Considered by film historians to be the first motion picture, Eadweard Muybridge’s 1878 “The Horse in Motion” was a series of sequential photographs capturing the animal at full gallop. We know that the horse was named Sallie Gardner, and her owner’s name was recorded for posterity. But nothing is known about the Black jockey who rode Sallie in those famous photos and was, for all intents and purposes, the first movie star. (Also the first movie stuntman.) According to writer-director Jordan Peele’s rollicking alien invasion adventure “Nope,” the descendants of this mystery rider are currently running a California ranch while working as animal wranglers for commercials and movies. To hear them tell it, the Haywoods are a family of forgotten Hollywood royalty. Or this could be just a charming line of hooey they’ve cooked up for the clients.
After Otis Haywood Sr. (Keith David) is killed in a freak accident, the family business falls to his flighty daughter Emerald (Keke Palmer) and sullen son Otis Junior, unfortunately nicknamed OJ. Played by Peele’s “Get Out” star Daniel Kaluuya with a wry, witty reserve, OJ’s struggling to keep the ranch afloat in an industry that these days would rather opt for CGI animals instead of the real deal. Lately, he’s been making ends meet by selling horses to an old-timey Western theme park owned by a former child actor (Steven Yeun) with a grisly backstory. (In the ‘90s, he worked on a wacky family sitcom starring a chimpanzee that went berserk one day during a taping and ripped the faces off a couple of his co-stars, live in front of a studio audience. This tale turns out to have only a tangential thematic connection with the movie’s plot, but Peele lavishes considerable screen time on it because, well, how could he resist?)
Things have been strange at the ranch lately, with all sorts of weird power surges and outages. There’s also one particular cloud formation that’s stayed in exactly the same spot for the past six weeks. OJ could swear he saw something moving behind it the other day, and after an awfully lengthy stretch of table-setting, “Nope” finally gets rolling when he and his sister decide to try and get a picture of what looks a lot like a flying saucer. They’re assisted by a nosy, curiously needy clerk from an electronics store (bleach-blonde Brandon Perea, who quietly runs away with the film) and a legendary Hollywood cinematographer played by the great, gravel-voiced character actor Michael Wincott, whose presence in any movie always makes me absurdly happy.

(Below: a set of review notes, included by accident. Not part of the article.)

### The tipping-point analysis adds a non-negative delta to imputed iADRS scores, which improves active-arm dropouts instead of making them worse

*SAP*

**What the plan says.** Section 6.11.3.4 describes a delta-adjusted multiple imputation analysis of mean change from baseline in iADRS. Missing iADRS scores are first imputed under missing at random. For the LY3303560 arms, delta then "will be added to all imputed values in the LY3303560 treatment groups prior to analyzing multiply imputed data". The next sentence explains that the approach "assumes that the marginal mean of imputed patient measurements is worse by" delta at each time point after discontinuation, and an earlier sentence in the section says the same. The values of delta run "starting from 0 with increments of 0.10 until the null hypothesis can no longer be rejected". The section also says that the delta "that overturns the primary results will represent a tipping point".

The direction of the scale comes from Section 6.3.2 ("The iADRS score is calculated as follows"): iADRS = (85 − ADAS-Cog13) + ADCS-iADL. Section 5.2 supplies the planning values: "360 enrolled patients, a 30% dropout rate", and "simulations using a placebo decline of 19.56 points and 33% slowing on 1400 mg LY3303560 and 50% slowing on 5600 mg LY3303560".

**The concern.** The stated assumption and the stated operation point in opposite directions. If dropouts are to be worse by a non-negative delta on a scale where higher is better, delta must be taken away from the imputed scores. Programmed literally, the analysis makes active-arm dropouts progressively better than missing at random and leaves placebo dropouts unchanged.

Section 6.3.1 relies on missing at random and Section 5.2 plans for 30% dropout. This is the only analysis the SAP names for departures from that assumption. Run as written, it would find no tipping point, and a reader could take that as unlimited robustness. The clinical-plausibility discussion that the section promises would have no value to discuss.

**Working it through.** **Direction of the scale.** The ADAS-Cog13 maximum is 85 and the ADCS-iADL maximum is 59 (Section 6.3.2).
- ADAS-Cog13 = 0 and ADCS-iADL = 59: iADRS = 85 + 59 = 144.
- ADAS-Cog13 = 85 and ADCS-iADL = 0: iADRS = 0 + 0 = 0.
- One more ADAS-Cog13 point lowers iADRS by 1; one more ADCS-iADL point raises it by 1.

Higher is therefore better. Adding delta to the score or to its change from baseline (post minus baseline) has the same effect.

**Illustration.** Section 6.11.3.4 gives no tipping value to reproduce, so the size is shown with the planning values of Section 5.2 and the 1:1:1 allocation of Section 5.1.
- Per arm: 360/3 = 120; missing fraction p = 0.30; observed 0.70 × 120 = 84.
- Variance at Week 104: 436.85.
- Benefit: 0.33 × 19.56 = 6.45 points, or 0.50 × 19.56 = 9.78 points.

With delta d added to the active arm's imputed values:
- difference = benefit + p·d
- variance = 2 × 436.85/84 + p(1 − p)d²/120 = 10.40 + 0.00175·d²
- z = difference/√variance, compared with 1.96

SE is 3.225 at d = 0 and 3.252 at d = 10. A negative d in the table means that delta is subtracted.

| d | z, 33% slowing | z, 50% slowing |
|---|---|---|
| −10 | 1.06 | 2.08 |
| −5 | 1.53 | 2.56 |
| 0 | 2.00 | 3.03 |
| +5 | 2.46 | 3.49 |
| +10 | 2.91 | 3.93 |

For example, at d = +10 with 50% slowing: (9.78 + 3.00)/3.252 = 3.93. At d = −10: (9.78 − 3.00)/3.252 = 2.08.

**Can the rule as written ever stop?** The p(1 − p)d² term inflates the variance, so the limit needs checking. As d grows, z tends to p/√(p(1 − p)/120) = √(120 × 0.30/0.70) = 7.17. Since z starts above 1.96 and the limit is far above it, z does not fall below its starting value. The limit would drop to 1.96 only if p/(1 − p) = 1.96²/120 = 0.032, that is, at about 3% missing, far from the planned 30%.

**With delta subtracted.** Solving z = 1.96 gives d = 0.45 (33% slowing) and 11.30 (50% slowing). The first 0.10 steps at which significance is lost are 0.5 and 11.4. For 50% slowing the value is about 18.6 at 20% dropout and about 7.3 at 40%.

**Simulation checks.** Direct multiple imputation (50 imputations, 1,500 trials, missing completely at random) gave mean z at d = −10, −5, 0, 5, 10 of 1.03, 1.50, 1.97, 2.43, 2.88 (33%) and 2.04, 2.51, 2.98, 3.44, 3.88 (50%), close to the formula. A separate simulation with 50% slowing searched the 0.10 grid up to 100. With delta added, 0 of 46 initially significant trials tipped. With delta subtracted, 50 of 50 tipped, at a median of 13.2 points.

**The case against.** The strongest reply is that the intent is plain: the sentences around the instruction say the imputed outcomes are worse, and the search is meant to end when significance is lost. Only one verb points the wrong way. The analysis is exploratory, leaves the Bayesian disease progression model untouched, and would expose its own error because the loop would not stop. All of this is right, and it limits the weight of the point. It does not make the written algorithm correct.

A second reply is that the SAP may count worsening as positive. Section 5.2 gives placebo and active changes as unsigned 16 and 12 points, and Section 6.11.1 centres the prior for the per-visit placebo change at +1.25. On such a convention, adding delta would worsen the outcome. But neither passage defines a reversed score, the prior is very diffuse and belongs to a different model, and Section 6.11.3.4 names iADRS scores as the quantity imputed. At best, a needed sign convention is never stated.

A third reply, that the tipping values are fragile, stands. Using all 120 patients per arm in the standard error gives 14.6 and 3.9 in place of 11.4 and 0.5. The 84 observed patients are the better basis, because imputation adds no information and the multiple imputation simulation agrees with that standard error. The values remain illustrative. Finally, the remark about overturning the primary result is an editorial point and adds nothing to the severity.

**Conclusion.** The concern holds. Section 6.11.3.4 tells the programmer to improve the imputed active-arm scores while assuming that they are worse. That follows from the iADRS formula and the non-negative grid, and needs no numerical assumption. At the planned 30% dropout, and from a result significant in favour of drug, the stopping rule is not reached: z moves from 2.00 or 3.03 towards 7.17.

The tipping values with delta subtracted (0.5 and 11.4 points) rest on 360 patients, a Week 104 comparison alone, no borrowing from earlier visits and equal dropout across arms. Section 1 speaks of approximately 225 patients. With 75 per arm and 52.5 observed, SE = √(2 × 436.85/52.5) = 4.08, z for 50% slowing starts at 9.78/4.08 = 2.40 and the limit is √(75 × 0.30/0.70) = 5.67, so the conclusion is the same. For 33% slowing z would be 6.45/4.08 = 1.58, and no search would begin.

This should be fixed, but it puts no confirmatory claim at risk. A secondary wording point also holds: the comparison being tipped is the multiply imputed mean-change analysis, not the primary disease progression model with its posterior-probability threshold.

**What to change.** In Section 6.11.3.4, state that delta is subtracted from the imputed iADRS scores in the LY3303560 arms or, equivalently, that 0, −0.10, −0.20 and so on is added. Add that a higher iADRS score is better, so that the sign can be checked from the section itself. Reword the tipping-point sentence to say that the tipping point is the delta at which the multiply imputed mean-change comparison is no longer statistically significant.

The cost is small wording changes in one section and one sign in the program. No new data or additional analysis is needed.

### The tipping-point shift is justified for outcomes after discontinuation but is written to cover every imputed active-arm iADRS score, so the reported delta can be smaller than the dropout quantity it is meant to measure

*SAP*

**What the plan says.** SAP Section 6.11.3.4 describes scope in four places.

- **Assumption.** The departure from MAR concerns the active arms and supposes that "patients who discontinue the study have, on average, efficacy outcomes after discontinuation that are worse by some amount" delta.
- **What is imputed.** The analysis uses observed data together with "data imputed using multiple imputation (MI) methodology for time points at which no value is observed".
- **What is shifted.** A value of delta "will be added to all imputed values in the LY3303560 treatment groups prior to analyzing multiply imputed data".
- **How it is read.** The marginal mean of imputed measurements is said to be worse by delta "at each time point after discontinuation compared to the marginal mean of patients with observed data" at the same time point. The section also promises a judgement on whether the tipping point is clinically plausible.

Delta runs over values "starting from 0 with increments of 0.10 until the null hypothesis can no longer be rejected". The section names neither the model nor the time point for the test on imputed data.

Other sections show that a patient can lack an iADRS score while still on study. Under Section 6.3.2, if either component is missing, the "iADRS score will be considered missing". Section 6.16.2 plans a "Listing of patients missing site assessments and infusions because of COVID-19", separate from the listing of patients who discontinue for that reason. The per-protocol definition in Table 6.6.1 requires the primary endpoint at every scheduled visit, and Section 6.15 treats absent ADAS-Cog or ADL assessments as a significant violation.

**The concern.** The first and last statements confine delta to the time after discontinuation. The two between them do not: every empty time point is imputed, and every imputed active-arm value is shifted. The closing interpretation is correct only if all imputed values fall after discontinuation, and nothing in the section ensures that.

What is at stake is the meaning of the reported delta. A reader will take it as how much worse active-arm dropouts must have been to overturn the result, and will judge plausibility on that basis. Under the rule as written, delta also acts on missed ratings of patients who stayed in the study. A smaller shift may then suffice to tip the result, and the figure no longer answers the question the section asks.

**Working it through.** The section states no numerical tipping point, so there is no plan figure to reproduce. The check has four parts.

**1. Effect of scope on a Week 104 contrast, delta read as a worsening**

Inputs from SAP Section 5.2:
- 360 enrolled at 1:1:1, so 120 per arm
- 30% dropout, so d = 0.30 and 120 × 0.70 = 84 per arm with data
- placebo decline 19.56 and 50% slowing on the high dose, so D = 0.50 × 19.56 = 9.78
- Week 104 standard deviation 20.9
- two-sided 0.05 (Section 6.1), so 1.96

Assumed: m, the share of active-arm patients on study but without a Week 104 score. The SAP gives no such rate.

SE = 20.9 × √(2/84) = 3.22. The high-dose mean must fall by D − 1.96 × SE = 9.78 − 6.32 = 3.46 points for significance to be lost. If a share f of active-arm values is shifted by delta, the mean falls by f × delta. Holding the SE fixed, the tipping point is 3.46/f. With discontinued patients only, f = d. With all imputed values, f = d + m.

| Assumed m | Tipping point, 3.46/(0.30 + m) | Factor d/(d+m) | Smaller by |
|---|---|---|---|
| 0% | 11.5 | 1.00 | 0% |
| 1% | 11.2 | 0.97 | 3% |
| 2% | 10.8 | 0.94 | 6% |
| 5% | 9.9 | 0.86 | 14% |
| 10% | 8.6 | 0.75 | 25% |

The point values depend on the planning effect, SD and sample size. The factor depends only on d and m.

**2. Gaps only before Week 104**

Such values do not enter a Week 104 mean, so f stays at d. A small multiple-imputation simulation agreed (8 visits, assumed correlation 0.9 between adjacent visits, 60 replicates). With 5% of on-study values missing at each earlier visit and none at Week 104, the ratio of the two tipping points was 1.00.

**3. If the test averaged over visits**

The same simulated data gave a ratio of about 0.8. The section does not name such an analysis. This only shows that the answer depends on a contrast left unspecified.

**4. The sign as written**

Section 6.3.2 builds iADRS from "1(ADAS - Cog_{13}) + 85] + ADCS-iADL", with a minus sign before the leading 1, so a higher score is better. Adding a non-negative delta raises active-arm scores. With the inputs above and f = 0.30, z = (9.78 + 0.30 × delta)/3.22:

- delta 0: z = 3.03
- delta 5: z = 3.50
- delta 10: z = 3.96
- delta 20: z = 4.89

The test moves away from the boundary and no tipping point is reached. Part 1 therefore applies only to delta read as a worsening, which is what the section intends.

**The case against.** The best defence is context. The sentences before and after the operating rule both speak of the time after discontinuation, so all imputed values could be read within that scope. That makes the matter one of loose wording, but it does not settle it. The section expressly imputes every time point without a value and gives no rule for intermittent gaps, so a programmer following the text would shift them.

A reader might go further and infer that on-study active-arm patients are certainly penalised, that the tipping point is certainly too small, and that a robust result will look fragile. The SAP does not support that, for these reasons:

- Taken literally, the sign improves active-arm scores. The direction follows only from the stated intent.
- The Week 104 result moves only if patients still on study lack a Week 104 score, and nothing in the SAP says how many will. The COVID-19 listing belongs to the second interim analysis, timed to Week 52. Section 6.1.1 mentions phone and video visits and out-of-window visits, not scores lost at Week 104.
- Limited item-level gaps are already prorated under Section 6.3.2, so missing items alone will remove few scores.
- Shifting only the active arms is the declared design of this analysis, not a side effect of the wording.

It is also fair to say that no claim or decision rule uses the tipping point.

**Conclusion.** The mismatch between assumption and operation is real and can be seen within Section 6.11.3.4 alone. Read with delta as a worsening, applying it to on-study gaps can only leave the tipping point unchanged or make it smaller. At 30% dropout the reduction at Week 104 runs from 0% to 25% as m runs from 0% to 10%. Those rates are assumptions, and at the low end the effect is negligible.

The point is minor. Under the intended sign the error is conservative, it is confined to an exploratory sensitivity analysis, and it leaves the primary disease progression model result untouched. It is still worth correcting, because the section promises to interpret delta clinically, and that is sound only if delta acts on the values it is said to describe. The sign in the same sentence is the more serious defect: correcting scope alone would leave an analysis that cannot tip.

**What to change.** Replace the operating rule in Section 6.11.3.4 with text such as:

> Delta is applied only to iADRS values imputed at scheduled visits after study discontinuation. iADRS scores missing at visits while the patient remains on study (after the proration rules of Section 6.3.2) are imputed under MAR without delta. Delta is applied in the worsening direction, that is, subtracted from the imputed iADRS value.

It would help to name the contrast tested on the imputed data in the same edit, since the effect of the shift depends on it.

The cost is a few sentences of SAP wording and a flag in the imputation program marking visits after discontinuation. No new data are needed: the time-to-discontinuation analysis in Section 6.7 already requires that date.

“Nope” lacks the scathing social commentary that made the writer-director’s 2017 debut “Get Out” such a zeitgeist-defining smash. It’s Peele’s simplest and most straightforward picture yet, thankfully absent the convoluted mythology that bogged down his 2019 sophomore effort “Us,” or the ham-fisted moralizing that marred his script for Nia DaCosta’s “Candyman” reboot last year. “Nope” is a throwback to funny Friday night fright flicks like “Tremors” or “Signs,” an audience picture full of good, old-fashioned jump scares and blessed with an economy of scale. I can’t tell you how refreshing it is to see a summer sci-fi blockbuster in which the fate of the world isn’t hanging in the balance. This one all boils down to a few colorful characters trying to take a photograph without getting eaten by a monster.
Peele has a grand old time riffing on “Jaws,” with Wincott’s flamboyant cinematographer a camera-toting Captain Quint. (If the film’s soundtrack album does not include his steel wool recitation of “The Purple People Eater” you should be able to get your money back.) There’s a marvelously Spielbergian gag in which the alien’s electricity-disrupting energy field is tracked by the collapsing of inflatable sky dancers, the tube men’s painted smiles becoming both sinister and absurd in such context. But what Peele remembers about the shark movie that other filmmakers who try to rip it off always forget is just how wonderfully specific those three central characters were, and he takes special care here to give us endearing, fully fleshed-out people running for their lives.
Palmer is enormously charismatic, personality-wise the opposite of her pensive brother yet both communicate in a sibling shorthand that feels lived-in and true. (They also both have amazing collections of ‘90s indie rock band shirts.) She’s so big and boisterous that Kaluuya can go almost completely deadpan, understating everything to hilarious effect. The best suspense sequence plays out entirely on his giant eyes, and the film's biggest laughs come from tiny gestures like OJ locking a car door, or offhandedly intoning the movie’s title. But my personal favorite was Perea’s pesky, over-sharing tech support guy, who just got dumped by his girlfriend of four years and can’t seem to stop himself from emotionally unloading on strangers at inopportune moments. You've seen Geek Squad dudes before but never one like this.
Shot by “Dunkirk” and “Tenet” cinematographer Hoyte van Hoytema on large format 65mm film, the film’s best special effect is the expansive California sky, which Peele allows us to study at length while waiting for the UFO to emerge. As with “Top Gun: Maverick,” there’s a meta-level upon which “Nope” is a film about filmmaking, with a commitment to traditional craftsmanship that feels like a rebuke to the current, chaotic blockbuster model. The alien technology renders digital cameras useless, so Wincott must rely on his hand-cranked celluloid camera, basically recreating that 1878 film starring the Haywoods’ ancestor, but this time with our star stunt-riding in such fine fashion that even Eadweard Muybridge would have to take note of his name.
“Nope” opens in theaters on Thursday, July 21.